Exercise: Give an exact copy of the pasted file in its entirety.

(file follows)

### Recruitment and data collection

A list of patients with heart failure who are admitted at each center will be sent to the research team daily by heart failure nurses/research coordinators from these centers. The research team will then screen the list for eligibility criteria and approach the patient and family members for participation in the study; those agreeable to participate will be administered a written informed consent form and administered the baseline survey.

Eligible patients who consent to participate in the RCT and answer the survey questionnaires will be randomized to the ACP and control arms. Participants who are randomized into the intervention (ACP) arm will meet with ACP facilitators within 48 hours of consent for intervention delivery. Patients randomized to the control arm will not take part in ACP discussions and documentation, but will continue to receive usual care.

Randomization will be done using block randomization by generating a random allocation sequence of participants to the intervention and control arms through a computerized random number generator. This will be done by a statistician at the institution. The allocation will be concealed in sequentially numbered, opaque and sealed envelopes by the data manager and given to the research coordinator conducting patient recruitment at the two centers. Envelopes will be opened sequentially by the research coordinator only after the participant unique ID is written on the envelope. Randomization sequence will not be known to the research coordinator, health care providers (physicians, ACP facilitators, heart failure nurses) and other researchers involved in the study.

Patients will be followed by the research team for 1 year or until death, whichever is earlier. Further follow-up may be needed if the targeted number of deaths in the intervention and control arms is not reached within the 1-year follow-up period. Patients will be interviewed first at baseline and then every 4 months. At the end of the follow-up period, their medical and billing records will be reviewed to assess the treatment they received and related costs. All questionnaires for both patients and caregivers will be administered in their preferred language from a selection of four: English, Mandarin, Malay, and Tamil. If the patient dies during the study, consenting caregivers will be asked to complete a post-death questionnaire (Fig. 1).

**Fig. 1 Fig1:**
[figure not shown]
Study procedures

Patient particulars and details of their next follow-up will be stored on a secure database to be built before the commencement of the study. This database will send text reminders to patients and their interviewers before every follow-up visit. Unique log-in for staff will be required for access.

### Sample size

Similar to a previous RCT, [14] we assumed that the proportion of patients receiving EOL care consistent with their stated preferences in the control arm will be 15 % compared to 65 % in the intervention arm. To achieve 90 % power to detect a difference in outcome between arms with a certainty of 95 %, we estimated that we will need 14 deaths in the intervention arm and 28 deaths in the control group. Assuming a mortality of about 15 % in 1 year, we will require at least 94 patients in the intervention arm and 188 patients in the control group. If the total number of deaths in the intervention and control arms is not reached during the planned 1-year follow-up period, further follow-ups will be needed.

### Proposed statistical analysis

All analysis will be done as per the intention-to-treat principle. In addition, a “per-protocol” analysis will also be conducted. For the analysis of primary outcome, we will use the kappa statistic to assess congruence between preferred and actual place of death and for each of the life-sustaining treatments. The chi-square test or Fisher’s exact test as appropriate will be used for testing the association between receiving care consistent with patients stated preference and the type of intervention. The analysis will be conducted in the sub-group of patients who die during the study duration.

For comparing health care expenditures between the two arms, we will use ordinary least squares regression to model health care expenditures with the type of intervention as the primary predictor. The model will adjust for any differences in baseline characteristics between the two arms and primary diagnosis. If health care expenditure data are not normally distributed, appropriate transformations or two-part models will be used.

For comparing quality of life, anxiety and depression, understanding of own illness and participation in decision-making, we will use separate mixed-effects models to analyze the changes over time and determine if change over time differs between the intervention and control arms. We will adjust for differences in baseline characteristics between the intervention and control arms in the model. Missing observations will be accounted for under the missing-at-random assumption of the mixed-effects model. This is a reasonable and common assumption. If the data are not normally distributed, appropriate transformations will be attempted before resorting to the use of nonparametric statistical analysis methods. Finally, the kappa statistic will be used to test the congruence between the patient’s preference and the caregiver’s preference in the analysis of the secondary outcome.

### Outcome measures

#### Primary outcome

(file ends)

### Recruitment and data collection

A list of patients with heart failure who are admitted at each center will be sent to the research team daily by heart failure nurses/research coordinators from these centers. The research team will then screen the list for eligibility criteria and approach the patient and family members for participation in the study; those agreeable to participate will be administered a written informed consent form and administered the baseline survey.

Eligible patients who consent to participate in the RCT and answer the survey questionnaires will be randomized to the ACP and control arms. Participants who are randomized into the intervention (ACP) arm will meet with ACP facilitators within 48 hours of consent for intervention delivery. Patients randomized to the control arm will not take part in ACP discussions and documentation, but will continue to receive usual care.

Randomization will be done using block randomization by generating a random allocation sequence of participants to the intervention and control arms through a computerized random number generator. This will be done by a statistician at the institution. The allocation will be concealed in sequentially numbered, opaque and sealed envelopes by the data manager and given to the research coordinator conducting patient recruitment at the two centers. Envelopes will be opened sequentially by the research coordinator only after the participant unique ID is written on the envelope. Randomization sequence will not be known to the research coordinator, health care providers (physicians, ACP facilitators, heart failure nurses) and other researchers involved in the study.

Patients will be followed by the research team for 1 year or until death, whichever is earlier. Further follow-up may be needed if the targeted number of deaths in the intervention and control arms is not reached within the 1-year follow-up period. Patients will be interviewed first at baseline and then every 4 months. At the end of the follow-up period, their medical and billing records will be reviewed to assess the treatment they received and related costs. All questionnaires for both patients and caregivers will be administered in their preferred language from a selection of four: English, Mandarin, Malay, and Tamil. If the patient dies during the study, consenting caregivers will be asked to complete a post-death questionnaire (Fig. 1).

**Fig. 1 Fig1:**
[figure not shown]
Study procedures

Patient particulars and details of their next follow-up will be stored on a secure database to be built before the commencement of the study. This database will send text reminders to patients and their interviewers before every follow-up visit. Unique log-in for staff will be required for access.

### Sample size

Similar to a previous RCT, [14] we assumed that the proportion of patients receiving EOL care consistent with their stated preferences in the control arm will be 15 % compared to 65 % in the intervention arm. To achieve 90 % power to detect a difference in outcome between arms with a certainty of 95 %, we estimated that we will need 14 deaths in the intervention arm and 28 deaths in the control group. Assuming a mortality of about 15 % in 1 year, we will require at least 94 patients in the intervention arm and 188 patients in the control group. If the total number of deaths in the intervention and control arms is not reached during the planned 1-year follow-up period, further follow-ups will be needed.

### Proposed statistical analysis

All analysis will be done as per the intention-to-treat principle. In addition, a “per-protocol” analysis will also be conducted. For the analysis of primary outcome, we will use the kappa statistic to assess congruence between preferred and actual place of death and for each of the life-sustaining treatments. The chi-square test or Fisher’s exact test as appropriate will be used for testing the association between receiving care consistent with patients stated preference and the type of intervention. The analysis will be conducted in the sub-group of patients who die during the study duration.

For comparing health care expenditures between the two arms, we will use ordinary least squares regression to model health care expenditures with the type of intervention as the primary predictor. The model will adjust for any differences in baseline characteristics between the two arms and primary diagnosis. If health care expenditure data are not normally distributed, appropriate transformations or two-part models will be used.

For comparing quality of life, anxiety and depression, understanding of own illness and participation in decision-making, we will use separate mixed-effects models to analyze the changes over time and determine if change over time differs between the intervention and control arms. We will adjust for differences in baseline characteristics between the intervention and control arms in the model. Missing observations will be accounted for under the missing-at-random assumption of the mixed-effects model. This is a reasonable and common assumption. If the data are not normally distributed, appropriate transformations will be attempted before resorting to the use of nonparametric statistical analysis methods. Finally, the kappa statistic will be used to test the congruence between the patient’s preference and the caregiver’s preference in the analysis of the secondary outcome.

### Outcome measures

#### Primary outcome